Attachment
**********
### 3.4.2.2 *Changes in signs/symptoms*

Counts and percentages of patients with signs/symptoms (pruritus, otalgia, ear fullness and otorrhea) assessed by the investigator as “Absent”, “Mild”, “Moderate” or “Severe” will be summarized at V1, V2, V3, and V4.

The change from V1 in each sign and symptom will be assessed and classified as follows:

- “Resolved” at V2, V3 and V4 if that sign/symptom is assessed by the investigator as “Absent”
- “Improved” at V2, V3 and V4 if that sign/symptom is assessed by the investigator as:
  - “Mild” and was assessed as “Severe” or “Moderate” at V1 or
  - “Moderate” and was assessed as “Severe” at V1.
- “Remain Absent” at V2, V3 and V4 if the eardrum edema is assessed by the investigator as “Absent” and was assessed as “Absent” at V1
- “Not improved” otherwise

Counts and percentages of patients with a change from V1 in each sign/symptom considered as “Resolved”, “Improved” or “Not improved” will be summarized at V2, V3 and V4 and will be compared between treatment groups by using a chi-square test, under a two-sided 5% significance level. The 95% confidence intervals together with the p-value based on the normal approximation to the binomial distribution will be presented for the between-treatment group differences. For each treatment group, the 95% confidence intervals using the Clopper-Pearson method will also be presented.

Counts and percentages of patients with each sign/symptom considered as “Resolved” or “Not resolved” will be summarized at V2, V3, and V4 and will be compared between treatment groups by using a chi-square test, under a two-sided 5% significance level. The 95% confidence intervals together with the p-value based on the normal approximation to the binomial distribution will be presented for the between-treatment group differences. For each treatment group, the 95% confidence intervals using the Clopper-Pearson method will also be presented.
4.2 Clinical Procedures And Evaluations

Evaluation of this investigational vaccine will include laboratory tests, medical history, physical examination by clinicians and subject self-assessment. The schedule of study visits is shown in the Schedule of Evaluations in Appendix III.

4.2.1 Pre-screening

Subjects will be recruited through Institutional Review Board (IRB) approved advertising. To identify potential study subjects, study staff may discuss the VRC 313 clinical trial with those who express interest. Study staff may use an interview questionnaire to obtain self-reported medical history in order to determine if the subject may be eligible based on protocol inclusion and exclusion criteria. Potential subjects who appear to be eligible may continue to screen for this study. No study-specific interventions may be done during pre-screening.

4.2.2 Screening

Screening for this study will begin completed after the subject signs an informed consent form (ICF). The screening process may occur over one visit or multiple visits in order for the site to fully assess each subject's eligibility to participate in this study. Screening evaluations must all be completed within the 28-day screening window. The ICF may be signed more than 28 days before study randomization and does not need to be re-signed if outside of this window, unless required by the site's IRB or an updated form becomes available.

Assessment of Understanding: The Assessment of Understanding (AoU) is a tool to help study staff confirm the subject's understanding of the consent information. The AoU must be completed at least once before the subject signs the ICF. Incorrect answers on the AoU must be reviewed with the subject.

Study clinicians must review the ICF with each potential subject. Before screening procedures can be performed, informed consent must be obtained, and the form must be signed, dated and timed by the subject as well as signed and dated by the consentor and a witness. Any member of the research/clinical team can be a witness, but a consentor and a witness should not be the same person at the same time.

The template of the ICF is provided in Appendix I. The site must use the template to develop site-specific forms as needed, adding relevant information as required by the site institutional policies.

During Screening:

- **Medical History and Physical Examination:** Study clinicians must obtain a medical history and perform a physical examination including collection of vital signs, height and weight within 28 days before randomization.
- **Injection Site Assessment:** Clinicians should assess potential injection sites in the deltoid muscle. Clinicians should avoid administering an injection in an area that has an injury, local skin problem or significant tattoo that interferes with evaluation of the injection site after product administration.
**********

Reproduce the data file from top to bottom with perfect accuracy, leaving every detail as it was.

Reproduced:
### 3.4.2.2 *Changes in signs/symptoms*

Counts and percentages of patients with signs/symptoms (pruritus, otalgia, ear fullness and otorrhea) assessed by the investigator as “Absent”, “Mild”, “Moderate” or “Severe” will be summarized at V1, V2, V3, and V4.

The change from V1 in each sign and symptom will be assessed and classified as follows:

- “Resolved” at V2, V3 and V4 if that sign/symptom is assessed by the investigator as “Absent”
- “Improved” at V2, V3 and V4 if that sign/symptom is assessed by the investigator as:
  - “Mild” and was assessed as “Severe” or “Moderate” at V1 or
  - “Moderate” and was assessed as “Severe” at V1.
- “Remain Absent” at V2, V3 and V4 if the eardrum edema is assessed by the investigator as “Absent” and was assessed as “Absent” at V1
- “Not improved” otherwise

Counts and percentages of patients with a change from V1 in each sign/symptom considered as “Resolved”, “Improved” or “Not improved” will be summarized at V2, V3 and V4 and will be compared between treatment groups by using a chi-square test, under a two-sided 5% significance level. The 95% confidence intervals together with the p-value based on the normal approximation to the binomial distribution will be presented for the between-treatment group differences. For each treatment group, the 95% confidence intervals using the Clopper-Pearson method will also be presented.

Counts and percentages of patients with each sign/symptom considered as “Resolved” or “Not resolved” will be summarized at V2, V3, and V4 and will be compared between treatment groups by using a chi-square test, under a two-sided 5% significance level. The 95% confidence intervals together with the p-value based on the normal approximation to the binomial distribution will be presented for the between-treatment group differences. For each treatment group, the 95% confidence intervals using the Clopper-Pearson method will also be presented.
4.2 Clinical Procedures And Evaluations

Evaluation of this investigational vaccine will include laboratory tests, medical history, physical examination by clinicians and subject self-assessment. The schedule of study visits is shown in the Schedule of Evaluations in Appendix III.

4.2.1 Pre-screening

Subjects will be recruited through Institutional Review Board (IRB) approved advertising. To identify potential study subjects, study staff may discuss the VRC 313 clinical trial with those who express interest. Study staff may use an interview questionnaire to obtain self-reported medical history in order to determine if the subject may be eligible based on protocol inclusion and exclusion criteria. Potential subjects who appear to be eligible may continue to screen for this study. No study-specific interventions may be done during pre-screening.

4.2.2 Screening

Screening for this study will begin completed after the subject signs an informed consent form (ICF). The screening process may occur over one visit or multiple visits in order for the site to fully assess each subject's eligibility to participate in this study. Screening evaluations must all be completed within the 28-day screening window. The ICF may be signed more than 28 days before study randomization and does not need to be re-signed if outside of this window, unless required by the site's IRB or an updated form becomes available.

Assessment of Understanding: The Assessment of Understanding (AoU) is a tool to help study staff confirm the subject's understanding of the consent information. The AoU must be completed at least once before the subject signs the ICF. Incorrect answers on the AoU must be reviewed with the subject.

Study clinicians must review the ICF with each potential subject. Before screening procedures can be performed, informed consent must be obtained, and the form must be signed, dated and timed by the subject as well as signed and dated by the consentor and a witness. Any member of the research/clinical team can be a witness, but a consentor and a witness should not be the same person at the same time.

The template of the ICF is provided in Appendix I. The site must use the template to develop site-specific forms as needed, adding relevant information as required by the site institutional policies.

During Screening:

- **Medical History and Physical Examination:** Study clinicians must obtain a medical history and perform a physical examination including collection of vital signs, height and weight within 28 days before randomization.
- **Injection Site Assessment:** Clinicians should assess potential injection sites in the deltoid muscle. Clinicians should avoid administering an injection in an area that has an injury, local skin problem or significant tattoo that interferes with evaluation of the injection site after product administration.